Thursday, December 30, 2021

More from Maurer

Lieutenant Colonel (and professor) Dan Maurer of the U.S. Military Academy at West Point has posted this measured personal-views-only essay on Lawfare describing what the NDAA for FY22 does and does not do to military justice. It is must reading for Town Hall 23 on January 10 -- to which readers of Global Military Justice Reform are cordially invited. Excerpt:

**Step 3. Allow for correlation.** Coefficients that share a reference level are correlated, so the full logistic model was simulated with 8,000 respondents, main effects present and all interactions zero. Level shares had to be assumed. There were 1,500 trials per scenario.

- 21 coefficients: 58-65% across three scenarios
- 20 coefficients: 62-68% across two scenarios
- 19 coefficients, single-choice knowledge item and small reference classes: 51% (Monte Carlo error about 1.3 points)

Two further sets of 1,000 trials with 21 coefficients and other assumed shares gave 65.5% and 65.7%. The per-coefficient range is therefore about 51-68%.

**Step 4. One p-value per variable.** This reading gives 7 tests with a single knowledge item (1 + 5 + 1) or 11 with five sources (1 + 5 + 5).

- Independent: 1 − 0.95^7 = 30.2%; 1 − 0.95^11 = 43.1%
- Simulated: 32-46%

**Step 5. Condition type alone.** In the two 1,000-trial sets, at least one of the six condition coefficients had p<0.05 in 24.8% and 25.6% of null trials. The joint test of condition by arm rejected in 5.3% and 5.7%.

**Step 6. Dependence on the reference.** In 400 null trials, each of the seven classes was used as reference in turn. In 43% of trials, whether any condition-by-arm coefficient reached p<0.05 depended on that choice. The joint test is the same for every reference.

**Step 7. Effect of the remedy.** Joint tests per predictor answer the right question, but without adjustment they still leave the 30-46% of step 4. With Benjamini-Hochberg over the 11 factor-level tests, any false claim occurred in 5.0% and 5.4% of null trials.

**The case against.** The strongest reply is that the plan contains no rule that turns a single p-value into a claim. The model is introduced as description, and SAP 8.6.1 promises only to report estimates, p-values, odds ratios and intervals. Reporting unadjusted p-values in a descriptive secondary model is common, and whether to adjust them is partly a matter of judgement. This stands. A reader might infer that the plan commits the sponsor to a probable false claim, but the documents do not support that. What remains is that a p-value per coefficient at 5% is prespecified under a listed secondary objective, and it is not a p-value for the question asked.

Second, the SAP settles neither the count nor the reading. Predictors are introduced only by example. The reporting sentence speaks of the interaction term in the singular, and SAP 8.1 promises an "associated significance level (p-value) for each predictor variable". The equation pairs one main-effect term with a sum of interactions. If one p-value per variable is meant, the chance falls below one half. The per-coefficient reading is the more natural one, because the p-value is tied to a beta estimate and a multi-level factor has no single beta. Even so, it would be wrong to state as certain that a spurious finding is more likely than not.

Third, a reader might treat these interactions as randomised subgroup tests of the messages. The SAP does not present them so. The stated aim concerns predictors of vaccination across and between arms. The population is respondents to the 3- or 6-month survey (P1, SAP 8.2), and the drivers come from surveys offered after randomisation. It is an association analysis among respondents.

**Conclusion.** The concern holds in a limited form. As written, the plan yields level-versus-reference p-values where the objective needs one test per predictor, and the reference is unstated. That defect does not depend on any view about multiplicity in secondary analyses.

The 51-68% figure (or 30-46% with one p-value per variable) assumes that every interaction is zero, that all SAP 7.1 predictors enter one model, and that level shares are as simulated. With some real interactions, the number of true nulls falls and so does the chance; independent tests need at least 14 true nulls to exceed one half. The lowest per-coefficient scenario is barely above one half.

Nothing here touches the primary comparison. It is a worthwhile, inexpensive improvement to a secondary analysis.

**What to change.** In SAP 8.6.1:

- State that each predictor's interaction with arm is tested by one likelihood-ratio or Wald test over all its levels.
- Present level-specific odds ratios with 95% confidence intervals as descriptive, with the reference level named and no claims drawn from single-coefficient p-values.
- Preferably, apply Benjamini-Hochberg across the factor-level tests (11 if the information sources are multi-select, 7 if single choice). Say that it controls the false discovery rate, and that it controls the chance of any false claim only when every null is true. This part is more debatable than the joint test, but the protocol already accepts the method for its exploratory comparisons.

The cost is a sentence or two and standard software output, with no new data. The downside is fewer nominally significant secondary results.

In sum, the most significant changes wrought by the 2022 NDAA only shift the burden of prosecutorial judgment from certain flag officers in command to actual experienced and specialized prosecutors, who also happen to be in uniform and who swear the same oath to protect and defend the Constitution. These judge advocates, in addition, may consider the advice and recommendations of those very commanders whose troops were impacted, one way or another, by a certain limited menu of offenses they no longer have the discretion to address personally. Finally, the transfer of this burden is a foreseeable next step along the decades-long arc of “de-militarizing” military justice, not just in the U. S. but all over the world. This civilianization has happened in all the key and essential matters of due process and civil rights enjoyed by civilians facing criminal charges and punishment by the state. There is little reason to think that this arc will not continue. As this post reveals, there remains a host of prosecutorial and judicial-like powers that may, ultimately, cede to uniformed lawyers or civilian courts. This NDAA reform—as compromise-ridden as the final bill ultimately became—proves that the executive branch has not yet justified sufficiently the continuing relevance and necessity of these powers on principled grounds, to the satisfaction of Congress.

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